Relationship Woes


As I have mentioned in earlier posts such as ‘My Spouse and My Caregiver’, I had questioned whether a spouse could also be a caregiver.  I believe that it is possible, but only if the spouse is well aware of what they are getting into.

It was not until well into our marriage that my spouse and I realized many of the problems and issues associated with epilepsy.  We were a little naïve about the condition when we got married.  When I started having medical issues about two years ago, my spouse assumed the role of caregiver because of obligation not choice.  I was undergoing a change in medicine, which took a considerable amount of time to successfully finish.  By that time, my spouse was a nervous wreck after witnessing many seizures.  We both experienced some trauma as a result.    At this point you may be thinking that I’m blaming my condition for what happened, but I’m not.  It did not make things easy for either of us, and caused trauma on both my spouse and myself.

We might have been able to deal with the issues related to epilepsy if we had more common interests and goals.   In the years we had been together, our interests and goals have slowly changed.  It had been so gradual that neither of us really noticed.  I found out a lot of information about myself with a gifted therapist assistance, which I consider to be an essential part of one’s care team.   The eventual decision to get a divorce was mutual.  The relationship that we had at the time was not one of husband and wife, but something else.

I find myself attempting to set up a life for myself that is not too dependent on others.  I don’t want a handout from anyone, and want to succeed on my own.  However, I live in an expensive city full of extremely competitive people.  Would the stress be worth it? Moving closer to family is always an option, but my pride is stopping me.  I am currently attending graduate school and want to finish with a degree.  I feel as if my self-esteem needs this accomplishment.

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Dependency part 3


(This was posted late due to lack of internet access)

I made it to the airport with plenty of time to spare, but many negative thoughts were floating through my mind including every possible worst case scenario imaginable.  However, I was determined to fly by myself and without any help.

So I tried to think of a few positive thoughts.  I thought that security would stop me to search my luggage and take away my medicine, but that didn’t happen.  I thought that I would have to make an emergency phone call to my neurologist, but that didn’t happen either.  By the time that I got to the gate, I was starting to believe that this might go well.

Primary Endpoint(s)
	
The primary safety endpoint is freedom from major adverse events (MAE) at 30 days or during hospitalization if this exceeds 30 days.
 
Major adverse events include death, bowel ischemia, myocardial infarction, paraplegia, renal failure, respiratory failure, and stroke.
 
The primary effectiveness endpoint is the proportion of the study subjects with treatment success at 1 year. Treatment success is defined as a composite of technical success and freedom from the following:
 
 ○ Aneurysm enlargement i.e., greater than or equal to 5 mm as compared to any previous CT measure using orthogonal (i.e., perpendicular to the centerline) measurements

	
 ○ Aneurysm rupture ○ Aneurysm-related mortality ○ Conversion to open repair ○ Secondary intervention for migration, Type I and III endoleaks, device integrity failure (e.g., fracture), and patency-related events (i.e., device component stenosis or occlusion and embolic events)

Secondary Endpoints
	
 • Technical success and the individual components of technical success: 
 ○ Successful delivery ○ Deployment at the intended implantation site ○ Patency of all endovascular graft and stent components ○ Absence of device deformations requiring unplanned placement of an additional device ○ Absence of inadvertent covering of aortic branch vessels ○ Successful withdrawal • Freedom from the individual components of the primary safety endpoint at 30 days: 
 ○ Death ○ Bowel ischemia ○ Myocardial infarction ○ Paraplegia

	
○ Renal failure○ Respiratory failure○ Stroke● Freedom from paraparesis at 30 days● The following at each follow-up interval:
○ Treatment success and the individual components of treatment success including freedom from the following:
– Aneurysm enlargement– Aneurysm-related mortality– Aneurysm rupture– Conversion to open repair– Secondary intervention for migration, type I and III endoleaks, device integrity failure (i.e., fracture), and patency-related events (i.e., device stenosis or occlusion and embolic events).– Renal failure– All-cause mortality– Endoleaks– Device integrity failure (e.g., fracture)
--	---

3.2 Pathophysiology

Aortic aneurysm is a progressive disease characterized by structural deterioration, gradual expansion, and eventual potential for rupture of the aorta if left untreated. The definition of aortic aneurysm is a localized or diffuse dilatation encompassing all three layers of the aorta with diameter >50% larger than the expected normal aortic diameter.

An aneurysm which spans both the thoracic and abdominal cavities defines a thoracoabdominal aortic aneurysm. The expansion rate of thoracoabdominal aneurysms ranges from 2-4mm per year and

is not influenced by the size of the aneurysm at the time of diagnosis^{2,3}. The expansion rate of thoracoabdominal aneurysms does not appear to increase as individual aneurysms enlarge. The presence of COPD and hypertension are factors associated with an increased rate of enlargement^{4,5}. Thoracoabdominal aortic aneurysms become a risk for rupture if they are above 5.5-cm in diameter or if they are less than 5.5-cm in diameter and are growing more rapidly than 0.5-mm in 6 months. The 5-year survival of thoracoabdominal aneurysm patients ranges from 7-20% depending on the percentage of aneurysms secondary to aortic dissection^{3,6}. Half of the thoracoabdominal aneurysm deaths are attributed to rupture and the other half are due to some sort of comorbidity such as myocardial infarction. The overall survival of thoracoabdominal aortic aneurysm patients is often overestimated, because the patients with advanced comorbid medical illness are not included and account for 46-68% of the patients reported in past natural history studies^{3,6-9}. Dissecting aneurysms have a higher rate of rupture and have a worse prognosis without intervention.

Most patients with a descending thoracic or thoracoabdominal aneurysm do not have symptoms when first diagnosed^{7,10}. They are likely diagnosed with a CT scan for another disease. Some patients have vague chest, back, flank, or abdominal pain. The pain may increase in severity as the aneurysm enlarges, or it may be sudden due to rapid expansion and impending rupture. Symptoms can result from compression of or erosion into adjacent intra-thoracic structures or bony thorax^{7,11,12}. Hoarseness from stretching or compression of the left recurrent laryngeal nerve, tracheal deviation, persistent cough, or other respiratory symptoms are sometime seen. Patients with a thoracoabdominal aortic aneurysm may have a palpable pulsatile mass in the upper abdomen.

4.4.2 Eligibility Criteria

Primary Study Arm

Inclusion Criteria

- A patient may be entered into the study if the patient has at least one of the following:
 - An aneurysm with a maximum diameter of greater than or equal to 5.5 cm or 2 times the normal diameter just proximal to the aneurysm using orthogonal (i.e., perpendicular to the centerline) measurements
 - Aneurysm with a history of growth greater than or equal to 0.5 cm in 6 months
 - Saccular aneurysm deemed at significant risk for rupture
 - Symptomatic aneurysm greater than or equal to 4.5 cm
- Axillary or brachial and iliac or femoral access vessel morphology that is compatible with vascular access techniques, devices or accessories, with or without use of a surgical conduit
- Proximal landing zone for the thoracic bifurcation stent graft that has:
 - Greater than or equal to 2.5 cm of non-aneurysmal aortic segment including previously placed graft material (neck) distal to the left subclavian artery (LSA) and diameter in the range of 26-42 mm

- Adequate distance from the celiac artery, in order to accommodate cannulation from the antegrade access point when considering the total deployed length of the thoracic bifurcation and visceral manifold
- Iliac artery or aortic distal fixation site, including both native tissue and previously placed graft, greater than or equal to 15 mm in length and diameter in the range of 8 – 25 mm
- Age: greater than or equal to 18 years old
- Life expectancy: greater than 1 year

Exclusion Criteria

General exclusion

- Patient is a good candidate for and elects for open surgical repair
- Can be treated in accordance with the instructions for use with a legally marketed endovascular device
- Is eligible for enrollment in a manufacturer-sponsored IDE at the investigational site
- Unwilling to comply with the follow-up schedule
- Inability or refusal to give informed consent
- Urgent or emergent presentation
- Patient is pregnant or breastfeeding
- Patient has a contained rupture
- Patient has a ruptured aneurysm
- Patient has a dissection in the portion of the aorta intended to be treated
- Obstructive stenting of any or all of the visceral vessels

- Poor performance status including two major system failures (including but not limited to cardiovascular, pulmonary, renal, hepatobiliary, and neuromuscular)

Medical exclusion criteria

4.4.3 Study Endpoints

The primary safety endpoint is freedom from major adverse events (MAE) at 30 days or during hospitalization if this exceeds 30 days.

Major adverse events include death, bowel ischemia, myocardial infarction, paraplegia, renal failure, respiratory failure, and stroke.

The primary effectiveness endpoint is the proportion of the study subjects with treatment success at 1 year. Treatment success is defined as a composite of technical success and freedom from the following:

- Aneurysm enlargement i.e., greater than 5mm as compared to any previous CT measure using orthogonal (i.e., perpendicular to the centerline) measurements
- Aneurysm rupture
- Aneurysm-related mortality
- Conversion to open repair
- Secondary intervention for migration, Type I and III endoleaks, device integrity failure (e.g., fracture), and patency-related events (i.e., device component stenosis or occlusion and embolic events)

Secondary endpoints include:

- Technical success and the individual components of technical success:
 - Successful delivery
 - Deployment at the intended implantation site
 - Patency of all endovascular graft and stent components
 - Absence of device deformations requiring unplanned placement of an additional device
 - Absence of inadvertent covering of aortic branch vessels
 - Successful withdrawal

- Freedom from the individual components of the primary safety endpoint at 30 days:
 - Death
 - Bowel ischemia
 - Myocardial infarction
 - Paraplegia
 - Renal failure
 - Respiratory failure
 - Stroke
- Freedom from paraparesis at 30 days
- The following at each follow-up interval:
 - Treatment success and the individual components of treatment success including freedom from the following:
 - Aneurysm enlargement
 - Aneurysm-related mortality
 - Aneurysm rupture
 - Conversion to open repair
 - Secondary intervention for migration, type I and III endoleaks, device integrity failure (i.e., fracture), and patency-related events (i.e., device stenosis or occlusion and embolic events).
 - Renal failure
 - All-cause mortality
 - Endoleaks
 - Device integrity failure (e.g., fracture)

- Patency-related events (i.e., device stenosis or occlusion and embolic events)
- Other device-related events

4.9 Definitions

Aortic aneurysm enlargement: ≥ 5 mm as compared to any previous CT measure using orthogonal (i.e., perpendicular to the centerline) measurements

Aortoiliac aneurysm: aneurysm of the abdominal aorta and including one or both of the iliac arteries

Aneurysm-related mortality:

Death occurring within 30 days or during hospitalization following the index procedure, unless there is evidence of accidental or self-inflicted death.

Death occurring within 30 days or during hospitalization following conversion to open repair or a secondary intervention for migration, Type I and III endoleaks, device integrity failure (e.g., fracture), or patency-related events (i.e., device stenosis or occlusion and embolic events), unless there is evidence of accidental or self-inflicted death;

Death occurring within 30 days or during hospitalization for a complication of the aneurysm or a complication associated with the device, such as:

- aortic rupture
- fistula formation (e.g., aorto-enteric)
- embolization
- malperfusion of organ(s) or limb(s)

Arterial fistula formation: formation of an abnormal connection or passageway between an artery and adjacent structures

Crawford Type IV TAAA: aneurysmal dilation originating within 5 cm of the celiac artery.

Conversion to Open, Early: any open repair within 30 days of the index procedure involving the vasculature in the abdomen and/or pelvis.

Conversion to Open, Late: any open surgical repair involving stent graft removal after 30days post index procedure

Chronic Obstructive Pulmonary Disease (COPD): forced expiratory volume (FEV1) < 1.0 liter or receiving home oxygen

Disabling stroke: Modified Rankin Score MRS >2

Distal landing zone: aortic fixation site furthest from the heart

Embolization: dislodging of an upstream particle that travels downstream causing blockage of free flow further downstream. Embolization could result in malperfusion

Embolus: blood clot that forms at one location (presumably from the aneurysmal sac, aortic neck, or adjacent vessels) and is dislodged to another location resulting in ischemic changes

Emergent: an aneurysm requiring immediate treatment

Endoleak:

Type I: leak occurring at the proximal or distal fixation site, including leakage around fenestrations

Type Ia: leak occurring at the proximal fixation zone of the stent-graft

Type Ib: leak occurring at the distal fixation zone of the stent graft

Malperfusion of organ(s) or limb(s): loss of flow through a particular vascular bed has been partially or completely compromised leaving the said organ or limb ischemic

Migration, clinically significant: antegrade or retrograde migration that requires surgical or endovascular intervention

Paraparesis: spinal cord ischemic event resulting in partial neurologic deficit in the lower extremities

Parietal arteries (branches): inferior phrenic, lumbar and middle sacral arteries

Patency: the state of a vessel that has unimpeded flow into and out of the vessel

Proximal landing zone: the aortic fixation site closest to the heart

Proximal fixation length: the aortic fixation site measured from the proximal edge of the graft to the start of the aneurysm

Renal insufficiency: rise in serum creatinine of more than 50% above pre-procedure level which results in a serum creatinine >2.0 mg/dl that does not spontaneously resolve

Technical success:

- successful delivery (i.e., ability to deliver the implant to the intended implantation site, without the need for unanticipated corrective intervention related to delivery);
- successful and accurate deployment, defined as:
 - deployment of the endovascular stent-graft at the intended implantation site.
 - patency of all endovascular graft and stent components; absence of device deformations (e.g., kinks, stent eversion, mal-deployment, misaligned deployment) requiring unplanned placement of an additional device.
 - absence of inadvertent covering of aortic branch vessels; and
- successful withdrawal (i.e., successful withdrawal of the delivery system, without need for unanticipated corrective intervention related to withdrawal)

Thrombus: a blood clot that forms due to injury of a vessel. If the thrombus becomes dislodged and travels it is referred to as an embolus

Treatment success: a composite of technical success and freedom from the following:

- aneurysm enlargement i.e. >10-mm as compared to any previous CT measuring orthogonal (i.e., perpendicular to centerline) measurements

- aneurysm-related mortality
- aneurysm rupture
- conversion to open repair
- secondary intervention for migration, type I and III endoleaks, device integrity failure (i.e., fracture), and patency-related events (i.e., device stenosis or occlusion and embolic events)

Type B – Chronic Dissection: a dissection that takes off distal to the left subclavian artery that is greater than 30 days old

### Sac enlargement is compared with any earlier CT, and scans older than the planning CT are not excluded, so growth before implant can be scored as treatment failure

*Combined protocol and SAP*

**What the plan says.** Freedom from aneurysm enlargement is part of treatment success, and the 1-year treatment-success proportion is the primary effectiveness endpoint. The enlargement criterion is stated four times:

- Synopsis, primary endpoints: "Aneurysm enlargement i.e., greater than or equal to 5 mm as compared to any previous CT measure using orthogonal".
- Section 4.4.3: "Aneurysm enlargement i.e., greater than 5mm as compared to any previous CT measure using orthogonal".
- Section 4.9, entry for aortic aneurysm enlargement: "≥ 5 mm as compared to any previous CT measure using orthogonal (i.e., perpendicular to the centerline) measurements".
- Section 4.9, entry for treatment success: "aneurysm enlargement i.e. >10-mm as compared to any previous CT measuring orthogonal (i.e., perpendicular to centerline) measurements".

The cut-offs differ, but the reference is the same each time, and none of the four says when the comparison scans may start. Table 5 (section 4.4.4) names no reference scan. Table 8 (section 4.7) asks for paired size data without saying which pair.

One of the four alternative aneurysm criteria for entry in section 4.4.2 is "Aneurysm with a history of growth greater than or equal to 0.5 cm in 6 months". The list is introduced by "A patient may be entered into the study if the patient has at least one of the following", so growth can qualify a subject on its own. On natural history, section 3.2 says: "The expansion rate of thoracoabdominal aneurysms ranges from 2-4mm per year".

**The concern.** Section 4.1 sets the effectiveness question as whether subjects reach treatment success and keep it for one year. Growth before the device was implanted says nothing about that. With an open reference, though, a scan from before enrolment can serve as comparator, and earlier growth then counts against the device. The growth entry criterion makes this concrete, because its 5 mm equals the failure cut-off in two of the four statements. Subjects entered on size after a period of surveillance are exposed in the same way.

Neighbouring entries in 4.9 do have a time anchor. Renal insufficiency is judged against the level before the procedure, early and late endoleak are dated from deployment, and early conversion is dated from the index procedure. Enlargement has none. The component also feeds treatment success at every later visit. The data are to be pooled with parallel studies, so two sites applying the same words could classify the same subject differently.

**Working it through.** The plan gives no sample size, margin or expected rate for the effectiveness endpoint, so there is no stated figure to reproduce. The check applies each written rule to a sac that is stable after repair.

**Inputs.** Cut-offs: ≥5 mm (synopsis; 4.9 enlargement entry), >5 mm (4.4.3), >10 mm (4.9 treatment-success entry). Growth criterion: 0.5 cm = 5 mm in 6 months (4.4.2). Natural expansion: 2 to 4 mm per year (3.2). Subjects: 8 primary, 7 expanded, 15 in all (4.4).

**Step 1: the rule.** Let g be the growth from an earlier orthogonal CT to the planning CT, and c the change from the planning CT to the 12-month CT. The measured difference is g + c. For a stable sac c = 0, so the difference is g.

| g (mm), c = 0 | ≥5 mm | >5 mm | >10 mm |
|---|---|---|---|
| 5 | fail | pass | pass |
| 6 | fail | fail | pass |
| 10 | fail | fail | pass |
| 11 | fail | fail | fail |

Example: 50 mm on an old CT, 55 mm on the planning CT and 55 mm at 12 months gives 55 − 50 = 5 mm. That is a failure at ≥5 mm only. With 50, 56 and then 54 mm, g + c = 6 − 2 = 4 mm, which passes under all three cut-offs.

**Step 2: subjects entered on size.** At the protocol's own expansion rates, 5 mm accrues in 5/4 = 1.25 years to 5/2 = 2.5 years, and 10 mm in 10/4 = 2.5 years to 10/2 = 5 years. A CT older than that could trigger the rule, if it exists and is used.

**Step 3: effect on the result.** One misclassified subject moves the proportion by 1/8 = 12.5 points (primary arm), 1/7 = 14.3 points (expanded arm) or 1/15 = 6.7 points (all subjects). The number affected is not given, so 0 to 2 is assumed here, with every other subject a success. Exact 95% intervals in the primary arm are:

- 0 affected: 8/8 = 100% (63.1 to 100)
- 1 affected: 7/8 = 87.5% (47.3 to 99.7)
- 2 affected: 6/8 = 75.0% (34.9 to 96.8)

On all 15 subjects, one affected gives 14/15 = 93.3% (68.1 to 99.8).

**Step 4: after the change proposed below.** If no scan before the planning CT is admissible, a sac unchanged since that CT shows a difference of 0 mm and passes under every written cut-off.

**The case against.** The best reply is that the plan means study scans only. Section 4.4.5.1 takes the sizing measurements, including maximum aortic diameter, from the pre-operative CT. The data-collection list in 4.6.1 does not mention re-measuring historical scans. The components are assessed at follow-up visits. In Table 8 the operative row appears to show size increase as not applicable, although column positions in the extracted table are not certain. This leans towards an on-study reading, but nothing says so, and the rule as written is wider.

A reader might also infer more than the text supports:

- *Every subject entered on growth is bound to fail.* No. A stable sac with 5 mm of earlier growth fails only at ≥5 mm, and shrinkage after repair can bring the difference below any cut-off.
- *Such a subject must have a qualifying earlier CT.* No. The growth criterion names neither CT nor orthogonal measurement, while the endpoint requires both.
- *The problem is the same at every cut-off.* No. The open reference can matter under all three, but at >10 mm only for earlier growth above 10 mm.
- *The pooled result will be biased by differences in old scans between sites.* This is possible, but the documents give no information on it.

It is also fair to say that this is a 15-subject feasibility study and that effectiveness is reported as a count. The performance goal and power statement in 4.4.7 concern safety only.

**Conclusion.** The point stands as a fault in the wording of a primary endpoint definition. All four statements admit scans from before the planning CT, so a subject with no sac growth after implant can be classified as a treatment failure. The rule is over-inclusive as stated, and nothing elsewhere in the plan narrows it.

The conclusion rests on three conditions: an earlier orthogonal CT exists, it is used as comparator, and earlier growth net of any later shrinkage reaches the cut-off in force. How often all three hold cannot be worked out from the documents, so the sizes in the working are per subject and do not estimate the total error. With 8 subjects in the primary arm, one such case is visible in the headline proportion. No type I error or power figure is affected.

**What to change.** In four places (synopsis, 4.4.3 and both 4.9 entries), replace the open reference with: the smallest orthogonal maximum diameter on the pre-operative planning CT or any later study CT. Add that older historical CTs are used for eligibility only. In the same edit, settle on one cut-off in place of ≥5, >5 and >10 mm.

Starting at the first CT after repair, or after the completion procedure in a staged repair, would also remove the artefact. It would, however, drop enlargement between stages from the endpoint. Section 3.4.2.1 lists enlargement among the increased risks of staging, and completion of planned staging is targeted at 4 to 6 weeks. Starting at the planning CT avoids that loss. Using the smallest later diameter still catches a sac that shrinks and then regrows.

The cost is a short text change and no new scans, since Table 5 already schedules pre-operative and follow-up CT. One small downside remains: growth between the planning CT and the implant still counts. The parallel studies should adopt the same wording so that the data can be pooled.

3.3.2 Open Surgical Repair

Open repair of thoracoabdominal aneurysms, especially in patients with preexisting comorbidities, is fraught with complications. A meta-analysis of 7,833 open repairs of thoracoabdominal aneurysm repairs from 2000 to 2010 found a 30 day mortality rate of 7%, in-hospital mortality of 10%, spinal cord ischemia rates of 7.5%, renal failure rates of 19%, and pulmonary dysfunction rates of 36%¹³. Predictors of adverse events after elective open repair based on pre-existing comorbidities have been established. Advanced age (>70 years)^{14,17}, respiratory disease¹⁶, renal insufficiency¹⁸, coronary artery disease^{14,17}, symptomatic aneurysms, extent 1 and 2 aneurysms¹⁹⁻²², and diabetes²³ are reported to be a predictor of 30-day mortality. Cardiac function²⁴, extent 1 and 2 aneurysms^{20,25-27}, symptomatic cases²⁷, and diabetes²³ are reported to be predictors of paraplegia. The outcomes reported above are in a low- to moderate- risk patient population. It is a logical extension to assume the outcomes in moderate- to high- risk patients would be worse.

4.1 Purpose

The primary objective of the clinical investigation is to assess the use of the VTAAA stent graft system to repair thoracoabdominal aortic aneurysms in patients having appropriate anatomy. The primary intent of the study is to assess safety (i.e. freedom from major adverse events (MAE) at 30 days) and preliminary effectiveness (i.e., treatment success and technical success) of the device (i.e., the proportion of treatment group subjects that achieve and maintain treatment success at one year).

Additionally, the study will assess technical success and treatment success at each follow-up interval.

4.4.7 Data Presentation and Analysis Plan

When I got into the airplane, I started meditating almost immediately.  It was difficult to maintain because there are so many interruptions on an airplane such as: the people sitting next to you or the flight attendant.  I made it to my final destination without any seizures!

Success!   A year ago I probably would have been calling my spouse and caregiver for help on the smallest of decisions.  I flew to my final destination by myself and didn’t call anyone for help.  Being dependent on people is not a bad thing.  However, in my case, it had paralyzed me to the point where I was not making many decisions for myself.

What do you think?

Dependency Part 2


Plane

I wrote in a previous blog post ( Epilepsy and Dependency ) about some feelings of dependency that I have developed because of a series of traumatic events.  In an attempt to regain my sense of independence, I am getting on an airplane without any friends or family with me.  Although this may seem like such a small insignificant step, I have NEVER flown by myself since my seizures started acting up a few years ago.   Now that they are stable, I feel like I can fly in an airplane again.

My flight is less than a week away!  I want to prove to myself and others that I am perfectly capable of taking this trip without anything happening.

I have taken certain precautionary measures, but flying in general is a little stressful for me. Why? Cramming 200 or so people on an airplane for long periods of time and with no food is a little stressful for anyone.  I plan to practice my meditation techniques almost the entire time on the airplane.  It is not that I am afraid of flying or anything.  Stress is a seizure trigger for me, so I need to find ways to cope with stress. Do you have any suggestions? What are some great stress-reducing activities that you practice?

I will keep you updated on how the flight goes!

Epilepsy and Dependency


If you have a chronic illness, you need all the help that you can get.  However, there are some things that you need to do yourself.  I had always thought of myself as a fairly independent person.   However, in the last two years, I have become excessively clingy and dependent on my spouse and caregiver.

What happened?  I’m not particularly sure myself.   For a year, I underwent a series of medicine changes, which were not very effective.   The series of failures caused a lot of emotional and physical stress.   A member of my care team has said that the series of failed medicine changes caused me to become excessively clingy and dependent on my spouse and caregiver.  This member of my care team described it as a natural occurance that happens after you have experienced a traumatic event.

In an effort to get my independence back, I bought tickets to fly somewhere by myself.   I have been encouraged to get to know myself well and try not to depend too much on others.  I think this will be a great first step.  I will keep you updated on how the flight goes.  Wish me luck!